Incense and bell chimes always permeated the air at my nani’s home for as long as I can remember.
My nani, who is in her late 70s, is most anodyne with silver hair and the biggest smile that compliments every colour of her cotton saree. She has been waking up at 4 am since forever and at least two hours of her morning routine are devoted to her faith.
I never understood why a person so aged – meaning to indicate a stage of life with no direct responsibilities – chose to wake up so early to do something that is so abstract that no one else could share it. This was from the vantage point of a school-going girl, for whom nothing else than the fear of missing the school bus could wake her up.
Over the years, everything and everyone changed – the school girl became a college student, but my nani remained the same. Neither glee nor anguish could snatch away even a single minute from her routine.
Last year, when my nana passed away, I saw the subtle light in her eyes getting extinguished. It was perhaps the biggest loss of her life, incomparable to others that I just mentioned, thus worthy enough to alter her schedule. And the alteration was the addition of a few more hours to her ritual space.
A few days ago, when I visited her for the first time after our loss, I saw that she had brought home ‘Laddu Gopal’. For those of you who don’t know, Laddu Gopal is a manifestation of Lord Krishna in his toddler-self, requiring all the care and attention of an actual baby. As days went by, I noticed that she now prefers sitting in the small temple room at our home with Laddu Gopal, feeding him, dressing him, singing bhajans and lullabies to him, and putting him to sleep. My nani was always a faithful, but she was never a person who would isolate herself like this.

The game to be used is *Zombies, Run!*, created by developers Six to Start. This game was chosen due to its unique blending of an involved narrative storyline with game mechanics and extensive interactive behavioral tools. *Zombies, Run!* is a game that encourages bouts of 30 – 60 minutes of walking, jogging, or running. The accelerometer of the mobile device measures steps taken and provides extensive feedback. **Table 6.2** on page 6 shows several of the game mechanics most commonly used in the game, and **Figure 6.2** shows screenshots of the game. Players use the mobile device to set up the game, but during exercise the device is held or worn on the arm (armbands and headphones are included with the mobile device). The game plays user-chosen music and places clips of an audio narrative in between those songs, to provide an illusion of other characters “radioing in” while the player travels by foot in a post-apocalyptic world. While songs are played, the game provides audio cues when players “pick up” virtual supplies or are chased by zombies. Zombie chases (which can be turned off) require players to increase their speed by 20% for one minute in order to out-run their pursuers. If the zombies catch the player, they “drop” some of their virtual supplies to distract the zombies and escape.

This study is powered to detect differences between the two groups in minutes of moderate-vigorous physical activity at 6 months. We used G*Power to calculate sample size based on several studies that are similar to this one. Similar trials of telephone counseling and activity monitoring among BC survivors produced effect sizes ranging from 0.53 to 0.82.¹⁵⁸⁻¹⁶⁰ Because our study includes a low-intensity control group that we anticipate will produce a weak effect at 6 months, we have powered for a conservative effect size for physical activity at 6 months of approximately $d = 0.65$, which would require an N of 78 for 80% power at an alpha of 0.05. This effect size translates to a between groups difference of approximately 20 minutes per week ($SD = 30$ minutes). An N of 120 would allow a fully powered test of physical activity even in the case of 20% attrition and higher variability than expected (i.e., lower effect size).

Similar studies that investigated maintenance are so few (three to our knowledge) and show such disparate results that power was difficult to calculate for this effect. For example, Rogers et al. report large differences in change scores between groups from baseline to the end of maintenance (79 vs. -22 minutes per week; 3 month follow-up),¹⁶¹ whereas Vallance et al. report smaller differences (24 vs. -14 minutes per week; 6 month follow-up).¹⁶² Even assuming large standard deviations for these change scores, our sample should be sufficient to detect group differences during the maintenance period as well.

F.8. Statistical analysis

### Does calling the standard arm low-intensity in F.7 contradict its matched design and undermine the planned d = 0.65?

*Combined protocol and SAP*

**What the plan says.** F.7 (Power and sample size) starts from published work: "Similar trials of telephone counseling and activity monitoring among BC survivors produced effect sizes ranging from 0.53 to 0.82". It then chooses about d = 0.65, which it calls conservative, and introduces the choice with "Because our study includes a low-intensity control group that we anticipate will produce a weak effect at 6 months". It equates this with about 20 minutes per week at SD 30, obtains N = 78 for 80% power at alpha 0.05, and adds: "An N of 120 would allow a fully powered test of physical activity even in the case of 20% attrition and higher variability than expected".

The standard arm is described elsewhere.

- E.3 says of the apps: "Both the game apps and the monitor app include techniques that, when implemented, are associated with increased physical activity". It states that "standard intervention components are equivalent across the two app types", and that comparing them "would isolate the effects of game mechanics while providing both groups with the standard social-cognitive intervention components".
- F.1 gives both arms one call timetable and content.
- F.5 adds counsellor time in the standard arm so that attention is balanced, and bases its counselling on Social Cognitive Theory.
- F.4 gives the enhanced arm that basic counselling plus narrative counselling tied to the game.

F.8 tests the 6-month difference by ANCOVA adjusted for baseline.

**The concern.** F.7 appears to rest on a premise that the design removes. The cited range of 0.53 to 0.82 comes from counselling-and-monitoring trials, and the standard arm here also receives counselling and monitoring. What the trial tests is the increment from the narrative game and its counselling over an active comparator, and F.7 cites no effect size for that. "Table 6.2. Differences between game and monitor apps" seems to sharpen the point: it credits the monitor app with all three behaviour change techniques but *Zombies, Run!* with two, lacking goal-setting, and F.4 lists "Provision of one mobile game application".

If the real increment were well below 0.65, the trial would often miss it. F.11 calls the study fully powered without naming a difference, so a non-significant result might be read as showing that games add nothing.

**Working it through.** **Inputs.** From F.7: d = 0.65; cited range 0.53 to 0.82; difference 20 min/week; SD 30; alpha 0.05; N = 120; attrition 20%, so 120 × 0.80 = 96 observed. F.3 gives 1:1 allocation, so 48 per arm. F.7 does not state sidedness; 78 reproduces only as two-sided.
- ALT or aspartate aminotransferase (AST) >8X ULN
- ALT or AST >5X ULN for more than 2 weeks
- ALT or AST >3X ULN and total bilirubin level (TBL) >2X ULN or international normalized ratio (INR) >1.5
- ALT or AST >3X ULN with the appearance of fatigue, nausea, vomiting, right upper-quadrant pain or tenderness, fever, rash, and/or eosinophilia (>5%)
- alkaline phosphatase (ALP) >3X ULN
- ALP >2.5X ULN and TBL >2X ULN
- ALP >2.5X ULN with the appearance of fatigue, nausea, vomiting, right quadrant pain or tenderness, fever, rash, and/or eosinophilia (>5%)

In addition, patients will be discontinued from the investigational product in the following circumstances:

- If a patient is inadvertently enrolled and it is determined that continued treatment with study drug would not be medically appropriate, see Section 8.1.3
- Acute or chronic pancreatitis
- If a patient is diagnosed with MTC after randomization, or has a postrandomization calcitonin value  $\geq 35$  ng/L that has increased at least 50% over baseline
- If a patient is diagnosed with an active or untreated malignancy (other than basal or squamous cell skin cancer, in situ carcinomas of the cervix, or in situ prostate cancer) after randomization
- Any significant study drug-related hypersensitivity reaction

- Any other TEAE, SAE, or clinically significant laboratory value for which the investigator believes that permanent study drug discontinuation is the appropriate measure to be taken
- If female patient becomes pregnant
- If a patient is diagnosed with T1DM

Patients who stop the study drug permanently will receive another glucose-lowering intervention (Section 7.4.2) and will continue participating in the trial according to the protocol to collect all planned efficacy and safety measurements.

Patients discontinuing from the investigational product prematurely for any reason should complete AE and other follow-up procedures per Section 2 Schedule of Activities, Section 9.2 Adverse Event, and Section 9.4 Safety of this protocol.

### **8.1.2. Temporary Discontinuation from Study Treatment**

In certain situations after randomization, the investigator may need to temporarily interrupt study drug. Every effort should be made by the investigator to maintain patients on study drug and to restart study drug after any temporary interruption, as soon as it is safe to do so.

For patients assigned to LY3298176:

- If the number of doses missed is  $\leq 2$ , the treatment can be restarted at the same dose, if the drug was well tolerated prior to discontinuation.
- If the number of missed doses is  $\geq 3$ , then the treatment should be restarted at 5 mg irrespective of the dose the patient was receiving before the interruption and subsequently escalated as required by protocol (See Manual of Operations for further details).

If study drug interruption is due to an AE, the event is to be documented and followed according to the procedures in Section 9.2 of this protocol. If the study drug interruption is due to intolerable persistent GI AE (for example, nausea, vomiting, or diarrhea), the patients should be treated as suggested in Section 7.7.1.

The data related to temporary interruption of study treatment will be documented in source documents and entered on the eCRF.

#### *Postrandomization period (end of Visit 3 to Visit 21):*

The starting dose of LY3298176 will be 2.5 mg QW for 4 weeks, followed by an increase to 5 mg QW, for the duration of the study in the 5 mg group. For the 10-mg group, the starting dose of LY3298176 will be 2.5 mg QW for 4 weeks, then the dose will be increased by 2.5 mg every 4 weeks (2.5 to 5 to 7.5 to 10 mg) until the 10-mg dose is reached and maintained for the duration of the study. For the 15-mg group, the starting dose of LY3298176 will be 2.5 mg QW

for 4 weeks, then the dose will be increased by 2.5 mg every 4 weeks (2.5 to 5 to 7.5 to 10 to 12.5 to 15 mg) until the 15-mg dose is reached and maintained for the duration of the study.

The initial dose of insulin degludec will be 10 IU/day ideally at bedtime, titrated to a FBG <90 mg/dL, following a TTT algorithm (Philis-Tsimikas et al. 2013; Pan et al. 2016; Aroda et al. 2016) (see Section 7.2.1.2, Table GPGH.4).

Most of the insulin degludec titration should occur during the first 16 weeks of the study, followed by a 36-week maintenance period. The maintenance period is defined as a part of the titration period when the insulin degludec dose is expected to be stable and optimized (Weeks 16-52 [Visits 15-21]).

It didn’t take me long to realise that her faith is her escape. She couldn’t sit in her room for long as it reminded her of my nana. She couldn’t talk to anyone much as she would then burst into tears. She wouldn’t ask for help because her self-respect wouldn’t allow her.
As a coping mechanism, she found an escape. It was then that it dawned upon me that she never really cared about anyone’s successes or failures, she had always been happy with her family and back then her faith had been a way of expressing her gratitude. Now that her grief has made her even more indifferent to the ups and downs of material life, she has once again used her faith to channel her emotions.
As I saw her finding respite, I didn’t feel entitled to argue. I now realise what my school-going self never would have – the call of an escape is probably stronger than that of a bus horn. If not all, but many people try to find an interlude through their faith and it’s almost every time so abstract that no one can share it without experiencing it.
My nani doesn’t know terms like depressed, trauma or escapism, but she has made her own way to lead the rest of her life through it all. I may never entirely understand the difference between her escape and blind faith, but it is her chosen experience and one I respect with all my heart.
Anushka Pareek is a keen observer and an opinionated person who is currently pursuing history at the University of Delhi.